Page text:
When a court appointed lawyer is on trial, the law cannot change

The Supreme Court has appointed an attorney for the defendant in the case of a woman who alleges that her doctor and other doctors in the hospital she was admitted to did not properly treat her when she contracted a sexually transmitted infection.

The woman, a 35-year-old lawyer, was allegedly denied treatment by the doctors because they said she had a male partner and she had been in an abusive relationship.

The court had earlier dismissed the case against the doctor and his son, saying that she had not made a claim of fraud against them.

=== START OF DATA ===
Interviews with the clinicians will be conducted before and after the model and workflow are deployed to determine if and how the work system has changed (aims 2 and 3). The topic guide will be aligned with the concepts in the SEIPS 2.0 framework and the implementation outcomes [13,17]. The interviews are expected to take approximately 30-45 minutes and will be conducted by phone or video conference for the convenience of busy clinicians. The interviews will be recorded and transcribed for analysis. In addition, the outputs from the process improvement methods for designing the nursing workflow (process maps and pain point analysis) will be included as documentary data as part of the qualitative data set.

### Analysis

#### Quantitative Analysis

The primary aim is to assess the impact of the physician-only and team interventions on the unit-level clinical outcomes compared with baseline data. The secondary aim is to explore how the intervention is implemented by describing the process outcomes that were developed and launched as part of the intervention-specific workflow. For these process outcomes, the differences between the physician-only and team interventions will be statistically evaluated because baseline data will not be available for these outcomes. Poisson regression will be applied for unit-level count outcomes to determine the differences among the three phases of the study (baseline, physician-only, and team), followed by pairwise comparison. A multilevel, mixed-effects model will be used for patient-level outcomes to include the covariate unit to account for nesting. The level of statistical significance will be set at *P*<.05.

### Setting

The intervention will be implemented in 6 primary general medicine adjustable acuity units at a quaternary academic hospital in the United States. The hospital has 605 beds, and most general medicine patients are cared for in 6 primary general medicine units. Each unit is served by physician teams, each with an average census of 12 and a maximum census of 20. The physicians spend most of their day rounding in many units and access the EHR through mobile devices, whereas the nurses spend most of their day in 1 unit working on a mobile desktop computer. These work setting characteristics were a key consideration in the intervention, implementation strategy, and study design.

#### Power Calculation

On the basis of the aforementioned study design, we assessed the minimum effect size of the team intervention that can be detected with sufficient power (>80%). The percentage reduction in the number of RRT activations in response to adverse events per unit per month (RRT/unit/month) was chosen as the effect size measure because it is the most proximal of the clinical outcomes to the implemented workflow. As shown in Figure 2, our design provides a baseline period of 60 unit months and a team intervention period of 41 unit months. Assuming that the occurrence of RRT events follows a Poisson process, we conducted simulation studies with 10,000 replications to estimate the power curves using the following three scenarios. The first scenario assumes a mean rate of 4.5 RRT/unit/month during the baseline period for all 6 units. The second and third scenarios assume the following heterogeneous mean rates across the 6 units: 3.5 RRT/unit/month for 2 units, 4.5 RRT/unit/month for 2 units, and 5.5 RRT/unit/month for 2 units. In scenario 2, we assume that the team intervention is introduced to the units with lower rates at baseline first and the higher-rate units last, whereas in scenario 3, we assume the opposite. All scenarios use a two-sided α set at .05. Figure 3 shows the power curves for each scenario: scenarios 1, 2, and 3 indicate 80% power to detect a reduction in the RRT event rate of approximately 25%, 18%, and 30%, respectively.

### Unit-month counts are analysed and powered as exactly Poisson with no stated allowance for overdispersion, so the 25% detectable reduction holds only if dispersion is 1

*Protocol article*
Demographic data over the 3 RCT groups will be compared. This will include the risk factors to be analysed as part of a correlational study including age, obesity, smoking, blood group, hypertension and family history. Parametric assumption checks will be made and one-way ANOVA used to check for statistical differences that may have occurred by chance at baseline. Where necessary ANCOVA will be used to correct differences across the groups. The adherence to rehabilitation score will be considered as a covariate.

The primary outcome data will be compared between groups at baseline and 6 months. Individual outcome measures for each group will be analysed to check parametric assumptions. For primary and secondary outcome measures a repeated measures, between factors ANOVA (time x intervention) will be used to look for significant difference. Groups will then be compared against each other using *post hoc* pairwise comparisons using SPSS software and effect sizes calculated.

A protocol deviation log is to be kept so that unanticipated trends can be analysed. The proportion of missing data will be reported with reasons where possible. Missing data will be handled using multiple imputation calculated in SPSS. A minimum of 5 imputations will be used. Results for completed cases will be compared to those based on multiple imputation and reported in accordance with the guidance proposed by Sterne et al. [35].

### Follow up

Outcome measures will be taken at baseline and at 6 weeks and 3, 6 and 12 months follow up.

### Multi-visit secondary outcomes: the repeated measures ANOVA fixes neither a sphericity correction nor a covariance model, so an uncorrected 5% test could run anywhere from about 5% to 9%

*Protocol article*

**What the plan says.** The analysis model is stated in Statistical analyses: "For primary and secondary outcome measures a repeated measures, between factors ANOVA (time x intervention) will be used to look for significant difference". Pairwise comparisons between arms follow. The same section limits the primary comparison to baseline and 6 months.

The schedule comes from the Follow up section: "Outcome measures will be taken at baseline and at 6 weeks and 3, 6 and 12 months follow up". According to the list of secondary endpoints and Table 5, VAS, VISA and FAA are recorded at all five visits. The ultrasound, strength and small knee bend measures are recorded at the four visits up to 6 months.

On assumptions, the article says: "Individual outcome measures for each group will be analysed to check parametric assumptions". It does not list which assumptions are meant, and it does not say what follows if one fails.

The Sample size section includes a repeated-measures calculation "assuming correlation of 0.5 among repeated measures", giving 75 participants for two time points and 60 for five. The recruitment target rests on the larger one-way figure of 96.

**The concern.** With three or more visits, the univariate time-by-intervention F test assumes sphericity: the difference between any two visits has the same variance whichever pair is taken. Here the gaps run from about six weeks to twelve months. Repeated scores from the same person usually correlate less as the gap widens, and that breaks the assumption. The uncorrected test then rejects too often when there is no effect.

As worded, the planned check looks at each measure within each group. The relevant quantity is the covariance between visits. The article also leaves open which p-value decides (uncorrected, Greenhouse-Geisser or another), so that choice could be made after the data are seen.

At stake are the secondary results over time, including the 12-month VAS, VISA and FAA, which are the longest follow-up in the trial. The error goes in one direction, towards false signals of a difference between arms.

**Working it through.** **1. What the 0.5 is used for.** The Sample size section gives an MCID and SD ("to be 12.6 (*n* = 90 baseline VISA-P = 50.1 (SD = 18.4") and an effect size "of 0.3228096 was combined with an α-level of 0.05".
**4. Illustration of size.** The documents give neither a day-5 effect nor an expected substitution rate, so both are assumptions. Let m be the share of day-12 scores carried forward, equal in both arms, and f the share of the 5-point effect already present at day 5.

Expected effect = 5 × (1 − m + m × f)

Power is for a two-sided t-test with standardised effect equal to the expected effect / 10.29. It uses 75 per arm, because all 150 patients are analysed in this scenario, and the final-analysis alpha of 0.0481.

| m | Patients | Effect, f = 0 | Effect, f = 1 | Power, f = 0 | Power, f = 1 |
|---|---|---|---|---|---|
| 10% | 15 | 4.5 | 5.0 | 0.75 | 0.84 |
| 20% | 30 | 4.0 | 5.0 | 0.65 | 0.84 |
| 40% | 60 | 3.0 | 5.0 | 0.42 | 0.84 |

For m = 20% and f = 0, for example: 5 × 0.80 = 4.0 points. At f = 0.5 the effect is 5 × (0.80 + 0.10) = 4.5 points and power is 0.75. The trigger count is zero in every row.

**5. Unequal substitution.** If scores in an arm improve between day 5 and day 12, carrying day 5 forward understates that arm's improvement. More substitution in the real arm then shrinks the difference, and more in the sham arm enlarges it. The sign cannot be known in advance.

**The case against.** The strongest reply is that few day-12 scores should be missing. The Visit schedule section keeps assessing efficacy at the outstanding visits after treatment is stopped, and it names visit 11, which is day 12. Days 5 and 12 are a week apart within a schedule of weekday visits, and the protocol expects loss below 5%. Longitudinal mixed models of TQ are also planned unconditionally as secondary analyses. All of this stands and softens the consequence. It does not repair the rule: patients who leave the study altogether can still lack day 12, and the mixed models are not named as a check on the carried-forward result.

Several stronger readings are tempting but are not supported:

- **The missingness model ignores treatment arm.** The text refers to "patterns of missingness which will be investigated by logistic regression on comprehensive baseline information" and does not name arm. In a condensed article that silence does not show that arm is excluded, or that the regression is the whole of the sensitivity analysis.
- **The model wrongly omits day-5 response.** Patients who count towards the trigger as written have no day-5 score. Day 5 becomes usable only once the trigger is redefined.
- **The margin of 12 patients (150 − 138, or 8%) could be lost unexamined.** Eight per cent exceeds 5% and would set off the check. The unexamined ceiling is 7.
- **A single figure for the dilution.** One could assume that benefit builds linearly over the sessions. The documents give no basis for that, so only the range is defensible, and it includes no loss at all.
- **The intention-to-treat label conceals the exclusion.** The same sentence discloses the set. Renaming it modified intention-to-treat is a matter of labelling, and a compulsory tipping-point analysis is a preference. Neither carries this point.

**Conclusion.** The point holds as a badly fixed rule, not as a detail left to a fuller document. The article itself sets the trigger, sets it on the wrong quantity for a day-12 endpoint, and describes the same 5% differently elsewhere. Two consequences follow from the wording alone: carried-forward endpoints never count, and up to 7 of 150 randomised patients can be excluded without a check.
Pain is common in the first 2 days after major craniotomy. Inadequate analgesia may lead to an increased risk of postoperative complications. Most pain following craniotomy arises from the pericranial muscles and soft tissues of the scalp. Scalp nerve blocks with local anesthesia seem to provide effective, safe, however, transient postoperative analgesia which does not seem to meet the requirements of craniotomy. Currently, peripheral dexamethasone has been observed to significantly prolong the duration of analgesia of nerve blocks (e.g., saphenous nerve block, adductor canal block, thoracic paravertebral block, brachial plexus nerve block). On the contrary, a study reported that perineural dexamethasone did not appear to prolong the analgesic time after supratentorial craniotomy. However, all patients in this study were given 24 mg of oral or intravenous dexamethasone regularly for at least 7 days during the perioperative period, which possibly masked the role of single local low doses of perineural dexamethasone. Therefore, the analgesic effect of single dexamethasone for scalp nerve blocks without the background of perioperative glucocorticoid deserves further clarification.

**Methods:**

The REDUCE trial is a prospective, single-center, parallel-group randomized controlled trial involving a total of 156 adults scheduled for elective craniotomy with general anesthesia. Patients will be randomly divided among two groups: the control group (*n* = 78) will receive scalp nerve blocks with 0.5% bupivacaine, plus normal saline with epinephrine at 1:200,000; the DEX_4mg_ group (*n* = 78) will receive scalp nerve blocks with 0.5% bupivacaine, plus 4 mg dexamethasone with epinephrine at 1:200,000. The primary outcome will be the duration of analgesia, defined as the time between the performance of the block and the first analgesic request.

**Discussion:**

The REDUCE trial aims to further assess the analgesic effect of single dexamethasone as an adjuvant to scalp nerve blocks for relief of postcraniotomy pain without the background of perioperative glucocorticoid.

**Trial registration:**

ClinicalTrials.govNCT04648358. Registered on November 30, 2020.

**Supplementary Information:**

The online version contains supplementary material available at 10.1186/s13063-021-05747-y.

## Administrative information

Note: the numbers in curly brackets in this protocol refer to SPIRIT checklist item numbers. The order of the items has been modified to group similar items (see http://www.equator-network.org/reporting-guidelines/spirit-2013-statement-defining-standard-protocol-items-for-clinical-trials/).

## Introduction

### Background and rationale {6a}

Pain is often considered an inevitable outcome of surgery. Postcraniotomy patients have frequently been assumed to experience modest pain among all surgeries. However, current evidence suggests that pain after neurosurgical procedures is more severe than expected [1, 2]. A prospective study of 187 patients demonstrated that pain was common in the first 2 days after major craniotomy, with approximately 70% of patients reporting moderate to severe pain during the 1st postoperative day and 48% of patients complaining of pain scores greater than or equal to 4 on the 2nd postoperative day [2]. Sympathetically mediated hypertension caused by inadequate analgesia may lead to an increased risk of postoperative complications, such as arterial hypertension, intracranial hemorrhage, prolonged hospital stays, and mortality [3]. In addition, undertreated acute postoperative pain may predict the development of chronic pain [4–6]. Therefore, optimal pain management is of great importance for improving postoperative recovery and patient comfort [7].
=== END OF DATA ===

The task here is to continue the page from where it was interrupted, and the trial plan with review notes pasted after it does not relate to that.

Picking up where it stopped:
The government had in May appointed an advocate general for the case, and the government had filed an appeal to the Supreme Court on behalf of the woman.

The Supreme Judicial Court had said in September that the government would “examine the case carefully and take all appropriate steps”.

The woman has been represented by a lawyer appointed by the government.

The medical director of the hospital, G. V. Pappu, had filed a defamation suit against the woman and the doctor in the Delhi High Court.

In August, the High Court had directed the Delhi government to appoint a lawyer for the woman to represent her in the court case.